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Baku Court Sentences Activist Couple To Tough Prison Terms

  • RFE/RL's Azerbaijani Service

Arif (left to right), Leyla, and Dinara Yunus attend an award ceremony (file photo)

Arif (left to right), Leyla, and Dinara Yunus attend an award ceremony (file photo)

A Baku court has sentenced Azerbaijani human rights activists Leyla Yunus to 8 1/2 years in jail and her severely ailing husband Arif to seven years after judging them guilty of economic crimes.

The verdict and jail terms handed down August 13 conclude a trial branded as a travesty of justice by the two defendants and by international human rights groups.

Speaking before the verdict, Leyla Yunus told the court that a jail sentence would be a death sentence for herself and her husband due to their ill health.

"You have issued a death sentence for us," she told the court after the prosecutor asked the judge for lengthy jail terms. "Neither mine nor Arif's health will let us stay in jail for a long time."

She also said that the couple was being punished for their human rights work.

"Azerbaijan continues on the path of Soviet fascism," she told the court. "Today in Azerbaijan, anyone who tries to challenge the dictatorship is faced with repression."

The state prosecutor had requested an 11-year sentence for Leyla Yunus -- who was accused of economic crimes including fraud, tax evasion, and illegal business activities -- and a nine-year sentence for Arif, who was accused of fraud.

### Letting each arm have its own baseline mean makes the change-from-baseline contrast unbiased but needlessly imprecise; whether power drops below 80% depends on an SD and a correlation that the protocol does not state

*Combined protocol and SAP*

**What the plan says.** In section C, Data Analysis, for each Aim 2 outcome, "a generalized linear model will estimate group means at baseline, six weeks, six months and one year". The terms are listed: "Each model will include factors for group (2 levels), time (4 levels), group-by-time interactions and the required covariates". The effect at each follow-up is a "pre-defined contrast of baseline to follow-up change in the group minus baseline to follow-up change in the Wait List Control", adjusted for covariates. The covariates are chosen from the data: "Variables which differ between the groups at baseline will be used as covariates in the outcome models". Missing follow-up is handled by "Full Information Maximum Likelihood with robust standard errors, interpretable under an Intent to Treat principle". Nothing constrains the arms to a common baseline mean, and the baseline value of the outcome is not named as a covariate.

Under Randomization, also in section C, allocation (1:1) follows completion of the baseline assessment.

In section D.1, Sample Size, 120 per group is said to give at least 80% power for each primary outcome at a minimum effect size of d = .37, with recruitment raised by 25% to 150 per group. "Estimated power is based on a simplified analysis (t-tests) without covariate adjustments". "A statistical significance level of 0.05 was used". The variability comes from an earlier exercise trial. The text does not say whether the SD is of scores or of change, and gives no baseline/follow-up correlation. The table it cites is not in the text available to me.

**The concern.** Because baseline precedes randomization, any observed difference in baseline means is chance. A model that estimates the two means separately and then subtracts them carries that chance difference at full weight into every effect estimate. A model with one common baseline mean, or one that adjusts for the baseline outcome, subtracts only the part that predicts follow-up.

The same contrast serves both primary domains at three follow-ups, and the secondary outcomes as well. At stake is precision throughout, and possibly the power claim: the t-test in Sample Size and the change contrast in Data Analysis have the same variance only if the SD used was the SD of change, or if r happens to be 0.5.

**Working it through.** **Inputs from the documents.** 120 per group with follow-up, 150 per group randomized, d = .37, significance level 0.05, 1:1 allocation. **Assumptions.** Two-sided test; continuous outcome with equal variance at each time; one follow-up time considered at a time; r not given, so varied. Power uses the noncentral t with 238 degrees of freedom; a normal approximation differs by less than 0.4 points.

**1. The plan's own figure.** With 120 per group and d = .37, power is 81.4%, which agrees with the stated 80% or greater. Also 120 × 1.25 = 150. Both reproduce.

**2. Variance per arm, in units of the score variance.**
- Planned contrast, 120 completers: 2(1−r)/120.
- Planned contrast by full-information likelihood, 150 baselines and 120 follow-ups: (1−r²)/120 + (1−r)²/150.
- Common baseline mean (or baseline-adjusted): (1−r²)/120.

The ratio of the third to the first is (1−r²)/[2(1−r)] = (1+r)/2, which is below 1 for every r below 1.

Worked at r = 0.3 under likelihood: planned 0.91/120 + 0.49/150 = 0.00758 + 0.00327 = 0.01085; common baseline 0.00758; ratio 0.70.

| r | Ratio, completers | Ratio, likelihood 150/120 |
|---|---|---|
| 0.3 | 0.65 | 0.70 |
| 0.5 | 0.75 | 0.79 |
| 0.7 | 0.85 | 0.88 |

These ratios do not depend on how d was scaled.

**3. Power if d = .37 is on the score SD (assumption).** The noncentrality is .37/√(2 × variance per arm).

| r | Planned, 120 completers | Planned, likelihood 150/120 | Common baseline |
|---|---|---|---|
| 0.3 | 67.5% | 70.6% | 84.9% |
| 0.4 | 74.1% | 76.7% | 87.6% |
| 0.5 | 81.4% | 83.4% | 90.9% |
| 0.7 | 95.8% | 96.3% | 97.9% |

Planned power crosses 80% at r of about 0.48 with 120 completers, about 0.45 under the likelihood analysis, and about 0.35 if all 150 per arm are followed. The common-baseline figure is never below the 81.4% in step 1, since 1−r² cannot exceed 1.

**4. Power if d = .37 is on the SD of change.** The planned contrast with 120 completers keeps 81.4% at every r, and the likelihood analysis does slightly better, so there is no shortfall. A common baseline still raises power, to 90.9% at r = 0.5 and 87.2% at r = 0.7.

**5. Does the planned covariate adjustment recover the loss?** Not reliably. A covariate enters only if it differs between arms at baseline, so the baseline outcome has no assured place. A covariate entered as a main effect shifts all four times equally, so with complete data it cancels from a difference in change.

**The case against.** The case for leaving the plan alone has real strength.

As the day's proceedings began, Arif Yunus told the court to "call the executioners and read out the verdict." He then collapsed.

During the couple's trial, which began July 27, Arif has been barely able to sit up and has had to receive medical care, including injections.

The court has refused repeated defense requests to release him to house arrest to receive treatment. He is diagnosed with a heart condition and has suffered two strokes over the past 18 months.

Human rights activists and independent journalists were again refused admission to the courtroom on August 13, as they have been throughout the trial. However, diplomats from some foreign embassies were admitted.

Documenting Political Prisoners

Leyla Yunus, 59, is the founding director of the unregistered Peace and Democracy Institute in Baku and a vocal critic of Azerbaijan's human rights record. Prior to her arrest in July last year, she had been working on a project documenting political prisoners in the country.

Arif, 60, is a well-known historian and researcher of conflicts across the Caucasus, focusing mainly on the conflict over Nagorno-Karabakh, a mostly Armenian-populated region which Armenian-backed separatists seized from Azerbaijan during a war in the early 1990s. He has been held separately from his wife since his arrest last August.

Both of the Yunuses are advocates of peace and reconciliation between Armenia and Azerbaijan. They have been accused of treason as well as economic crimes over aspects of their work, with the treason charges to be decided in a future trial.

The Yunuses, who deny guilt, call all charges against them politically motivated.

The United States and European Union, as well as international groups such as Human Rights Watch (HRW), Amnesty International, and the International Federation for Human Rights, have condemned the pretrial detention of the couple, during which the health of both has reportedly worsened.